By Emmanuel Akli
Hundreds of Ghanaians who thronged the Accra International Conference Centre to catch a glimpse of the body of the former United Nations Secretary General, Busumuru Kofi Annan, left the place disappointed, just as at the death of the great man.
Under Ghanaian tested culture and tradition, bodies are always laid in state for mourners to file past and view the corpse, unless in the case of tragic accidents, where the body has been mutilated beyond recognition.
International media reports indicate that Mr Kofi Annan, the greatest Ghanaian when it comes to achievements, after Ghana’s first President, Dr Kwame Nkrumah, died peacefully in the arms of his wife and family at the ripe age of 80.
God gave him divine protection, and he was not involved in any accident that resulted in his death, however, how his casket remained closed – preventing Ghanaians from viewing his body and bidding farewell – remains a Gordian knot that must be untied.
With a short, simple, but impressive ceremony at the Kotoka International Airport to welcome the body back to his Motherland, which was beamed live on most of the radio and television stations across the country and world at large, on Monday night, many were Ghanaians who were eager to see the body and pay their last respects to the great man, but their wishes never materialised. They were ushered into the well-decorated Accra International Conference Centre to file past a body that turned out to be in a closed casket.
Some of the disenchanted mourners told The Chronicle that if they had known that the body would not be on display, they wouldn’t have wasted their time and energy to come to the Accra International Conference Centre.
According to them, for Kofi Annan, who rose from humble beginnings at both Cape Coast and Kumasi to become an international icon, had achieved a lot for himself and Mother Ghana – the reason why they wanted to view the body.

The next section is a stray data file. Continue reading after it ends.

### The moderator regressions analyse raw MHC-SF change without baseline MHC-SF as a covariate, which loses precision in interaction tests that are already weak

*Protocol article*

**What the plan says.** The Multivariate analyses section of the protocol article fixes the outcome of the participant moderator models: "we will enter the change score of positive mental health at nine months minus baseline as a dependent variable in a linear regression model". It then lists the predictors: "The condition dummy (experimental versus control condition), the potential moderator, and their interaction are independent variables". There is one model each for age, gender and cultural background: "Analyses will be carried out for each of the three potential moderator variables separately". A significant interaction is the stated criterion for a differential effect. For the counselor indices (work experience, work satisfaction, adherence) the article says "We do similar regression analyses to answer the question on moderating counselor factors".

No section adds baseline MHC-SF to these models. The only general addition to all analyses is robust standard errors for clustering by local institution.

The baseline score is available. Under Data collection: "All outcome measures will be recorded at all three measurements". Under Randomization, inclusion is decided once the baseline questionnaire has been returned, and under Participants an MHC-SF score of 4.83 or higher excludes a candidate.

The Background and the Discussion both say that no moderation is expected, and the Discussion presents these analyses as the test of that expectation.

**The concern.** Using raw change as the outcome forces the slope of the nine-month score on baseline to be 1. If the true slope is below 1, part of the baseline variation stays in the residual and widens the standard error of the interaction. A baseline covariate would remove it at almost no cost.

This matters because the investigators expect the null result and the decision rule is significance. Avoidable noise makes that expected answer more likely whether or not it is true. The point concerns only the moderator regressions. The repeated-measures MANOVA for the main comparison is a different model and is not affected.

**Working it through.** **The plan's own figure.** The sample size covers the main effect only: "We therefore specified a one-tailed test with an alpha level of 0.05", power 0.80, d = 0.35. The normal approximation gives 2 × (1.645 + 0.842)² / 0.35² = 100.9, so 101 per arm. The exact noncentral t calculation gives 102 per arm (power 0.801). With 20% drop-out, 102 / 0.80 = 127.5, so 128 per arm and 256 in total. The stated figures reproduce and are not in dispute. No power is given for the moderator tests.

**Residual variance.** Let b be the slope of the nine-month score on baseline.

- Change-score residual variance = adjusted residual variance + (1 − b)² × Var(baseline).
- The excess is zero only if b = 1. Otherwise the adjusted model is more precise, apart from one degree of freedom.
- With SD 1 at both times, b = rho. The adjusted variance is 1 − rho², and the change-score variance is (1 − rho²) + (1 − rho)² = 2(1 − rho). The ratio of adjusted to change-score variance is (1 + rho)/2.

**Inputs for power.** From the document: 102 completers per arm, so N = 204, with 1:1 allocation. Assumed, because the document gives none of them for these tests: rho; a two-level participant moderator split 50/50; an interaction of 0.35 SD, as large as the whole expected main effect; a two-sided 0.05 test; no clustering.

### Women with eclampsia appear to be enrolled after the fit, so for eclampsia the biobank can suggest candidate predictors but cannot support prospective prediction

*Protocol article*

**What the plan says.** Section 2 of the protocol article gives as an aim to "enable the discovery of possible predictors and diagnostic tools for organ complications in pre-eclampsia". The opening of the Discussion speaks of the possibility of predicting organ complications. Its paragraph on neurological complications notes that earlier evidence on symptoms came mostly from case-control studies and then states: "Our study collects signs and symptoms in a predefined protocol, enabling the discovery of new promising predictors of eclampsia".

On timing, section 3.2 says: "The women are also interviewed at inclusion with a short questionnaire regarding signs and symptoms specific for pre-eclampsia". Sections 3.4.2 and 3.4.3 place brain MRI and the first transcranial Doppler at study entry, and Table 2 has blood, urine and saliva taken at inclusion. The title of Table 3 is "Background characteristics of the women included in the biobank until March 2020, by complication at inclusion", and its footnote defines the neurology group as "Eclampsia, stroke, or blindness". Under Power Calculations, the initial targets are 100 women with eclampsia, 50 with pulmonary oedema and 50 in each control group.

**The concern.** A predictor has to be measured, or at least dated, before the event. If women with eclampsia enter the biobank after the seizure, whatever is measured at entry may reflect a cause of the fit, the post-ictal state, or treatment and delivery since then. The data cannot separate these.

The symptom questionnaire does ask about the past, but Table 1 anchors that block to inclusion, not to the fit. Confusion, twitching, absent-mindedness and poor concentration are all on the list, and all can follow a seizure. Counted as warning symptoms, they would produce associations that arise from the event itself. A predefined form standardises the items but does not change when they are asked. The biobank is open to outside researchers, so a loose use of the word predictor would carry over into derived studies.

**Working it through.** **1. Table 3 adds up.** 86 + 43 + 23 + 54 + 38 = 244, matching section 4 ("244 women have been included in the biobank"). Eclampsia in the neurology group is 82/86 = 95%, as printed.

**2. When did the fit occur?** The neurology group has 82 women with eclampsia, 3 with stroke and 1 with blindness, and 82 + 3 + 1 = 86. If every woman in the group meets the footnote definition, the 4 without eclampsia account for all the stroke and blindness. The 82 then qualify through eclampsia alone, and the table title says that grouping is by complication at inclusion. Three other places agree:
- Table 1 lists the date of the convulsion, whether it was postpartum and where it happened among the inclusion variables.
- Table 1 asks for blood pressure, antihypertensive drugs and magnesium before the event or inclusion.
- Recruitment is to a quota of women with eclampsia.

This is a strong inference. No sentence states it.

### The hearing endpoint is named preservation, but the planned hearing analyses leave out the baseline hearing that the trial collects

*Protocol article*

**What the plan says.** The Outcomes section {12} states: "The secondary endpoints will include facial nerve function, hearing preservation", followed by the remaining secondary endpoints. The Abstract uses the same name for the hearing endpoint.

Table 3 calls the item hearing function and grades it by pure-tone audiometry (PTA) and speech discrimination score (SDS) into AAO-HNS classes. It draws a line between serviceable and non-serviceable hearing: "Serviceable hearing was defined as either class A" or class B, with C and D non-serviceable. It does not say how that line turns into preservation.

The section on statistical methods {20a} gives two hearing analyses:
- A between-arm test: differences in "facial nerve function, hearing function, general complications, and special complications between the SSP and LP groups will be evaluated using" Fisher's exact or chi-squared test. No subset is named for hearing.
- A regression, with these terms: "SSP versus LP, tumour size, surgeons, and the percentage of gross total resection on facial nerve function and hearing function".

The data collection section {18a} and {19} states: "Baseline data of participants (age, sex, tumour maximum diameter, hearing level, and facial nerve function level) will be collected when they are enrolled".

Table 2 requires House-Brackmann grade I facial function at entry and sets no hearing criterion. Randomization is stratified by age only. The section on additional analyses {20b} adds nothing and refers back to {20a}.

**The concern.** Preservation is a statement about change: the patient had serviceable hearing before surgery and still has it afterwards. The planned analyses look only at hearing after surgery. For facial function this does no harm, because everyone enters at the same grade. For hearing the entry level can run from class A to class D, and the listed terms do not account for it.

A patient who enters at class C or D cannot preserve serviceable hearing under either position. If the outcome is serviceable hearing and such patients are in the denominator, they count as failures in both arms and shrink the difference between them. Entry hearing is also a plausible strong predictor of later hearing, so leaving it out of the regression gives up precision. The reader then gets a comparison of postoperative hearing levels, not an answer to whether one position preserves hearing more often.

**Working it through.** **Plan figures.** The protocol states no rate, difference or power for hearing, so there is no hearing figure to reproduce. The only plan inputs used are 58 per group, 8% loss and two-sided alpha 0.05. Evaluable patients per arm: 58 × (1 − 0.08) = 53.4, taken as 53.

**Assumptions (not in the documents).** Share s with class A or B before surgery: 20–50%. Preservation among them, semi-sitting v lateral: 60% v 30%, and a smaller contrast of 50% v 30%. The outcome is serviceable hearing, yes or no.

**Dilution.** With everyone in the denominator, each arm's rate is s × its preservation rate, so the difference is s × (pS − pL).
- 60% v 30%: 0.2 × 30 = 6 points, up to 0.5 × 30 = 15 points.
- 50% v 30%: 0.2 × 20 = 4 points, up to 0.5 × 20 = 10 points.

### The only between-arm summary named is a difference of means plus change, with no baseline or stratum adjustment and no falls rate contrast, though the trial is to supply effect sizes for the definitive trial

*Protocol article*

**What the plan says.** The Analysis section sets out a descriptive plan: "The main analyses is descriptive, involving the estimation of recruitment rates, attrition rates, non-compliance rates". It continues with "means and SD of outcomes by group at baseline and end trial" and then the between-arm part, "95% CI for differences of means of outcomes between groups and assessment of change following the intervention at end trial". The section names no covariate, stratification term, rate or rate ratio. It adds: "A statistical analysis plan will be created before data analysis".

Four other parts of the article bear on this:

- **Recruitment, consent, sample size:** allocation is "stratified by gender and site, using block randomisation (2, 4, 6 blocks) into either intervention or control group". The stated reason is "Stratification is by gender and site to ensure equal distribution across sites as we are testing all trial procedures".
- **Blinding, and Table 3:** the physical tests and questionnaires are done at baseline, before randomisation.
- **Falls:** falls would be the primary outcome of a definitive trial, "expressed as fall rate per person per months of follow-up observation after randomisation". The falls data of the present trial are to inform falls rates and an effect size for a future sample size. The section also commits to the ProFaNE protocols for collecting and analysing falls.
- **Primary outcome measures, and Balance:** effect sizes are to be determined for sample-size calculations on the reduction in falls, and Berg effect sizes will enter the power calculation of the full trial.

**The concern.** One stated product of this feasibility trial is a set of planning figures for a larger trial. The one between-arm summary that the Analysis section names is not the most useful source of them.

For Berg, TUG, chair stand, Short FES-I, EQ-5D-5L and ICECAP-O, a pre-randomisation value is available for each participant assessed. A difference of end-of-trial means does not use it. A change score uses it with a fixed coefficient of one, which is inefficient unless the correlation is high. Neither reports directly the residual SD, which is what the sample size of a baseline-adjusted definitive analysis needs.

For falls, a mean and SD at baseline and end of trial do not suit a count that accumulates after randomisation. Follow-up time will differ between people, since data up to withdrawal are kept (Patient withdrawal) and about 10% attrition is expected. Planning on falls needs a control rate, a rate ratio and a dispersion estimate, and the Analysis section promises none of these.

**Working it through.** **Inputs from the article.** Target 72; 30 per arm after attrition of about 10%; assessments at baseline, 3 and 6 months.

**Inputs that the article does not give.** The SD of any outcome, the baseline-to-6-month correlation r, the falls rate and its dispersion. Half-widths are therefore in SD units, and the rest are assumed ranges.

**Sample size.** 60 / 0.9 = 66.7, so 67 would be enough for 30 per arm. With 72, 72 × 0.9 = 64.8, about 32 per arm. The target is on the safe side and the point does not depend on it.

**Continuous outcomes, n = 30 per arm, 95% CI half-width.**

Some of them also told this reporter that they never met the former UN boss in person, the first and only black African from sub Sahara Africa to become UN Secretary General, during his life time, and thought it was an opportunity to file past the body, as a sign of respect for his great work for humanity, but they have been ‘prevented’ from doing so.
No official statement has been issued explaining why the casket has been closed. Deputy Information Minister Pius Enam Hadzide, however, explained in an interview with Class News that Mr Annan’s wish was to have a modest funeral.
“There are high-profile funerals that I have attended that I have seen the casket covered, even in this country, and so, it is not a major problem. The important thing is that you see the family sitting in state, and the man, Kofi Annan himself, is a modest person, and so he doesn’t want a lot of flamboyance around the funeral with a lot of frills,” he was quoted as saying.
Meanwhile, the Ghana News Agency also reports that Ghanaians have been paying their last respects to the celebrated diplomat – former United Nations (UN) Chief, Mr. Kofi Annan – as his body lies in state at the Accra International Centre (AICC).
Hundreds of people have been filing past the body, amid heavy security presence.
The government has declared three days of national mourning for the man, who rose through the ranks to become the seventh UN Secretary-General.
Mr. Annan passed on at the ripe age of 80 at a hospital in the Swiss city of Bern, on August 18, 2018, and his mortal remains flown in on Monday evening, for a befitting state funeral.
By 0800 hours, when the Ghana News Agency (GNA) got to the AICC, mourners and scores of journalists had already started gathering.
Madam Rejoice Adjeley Mensah, who led the La Bethel Women Fellowship to pay their respects to Mr Annan, told the GNA that they were there to honour him for his extraordinary service to humanity. She added that he brought honour to Ghana and had earned his place in history.
“We are here to honour him, and it is our prayer that he would find peaceful rest in the bosom of his maker.”
Tributes have been pouring in for Mr. Annan – a global statesman – who tirelessly fought for a fairer and more peaceful world.
In 2001, he co-received the Nobel Peace Prize with the UN.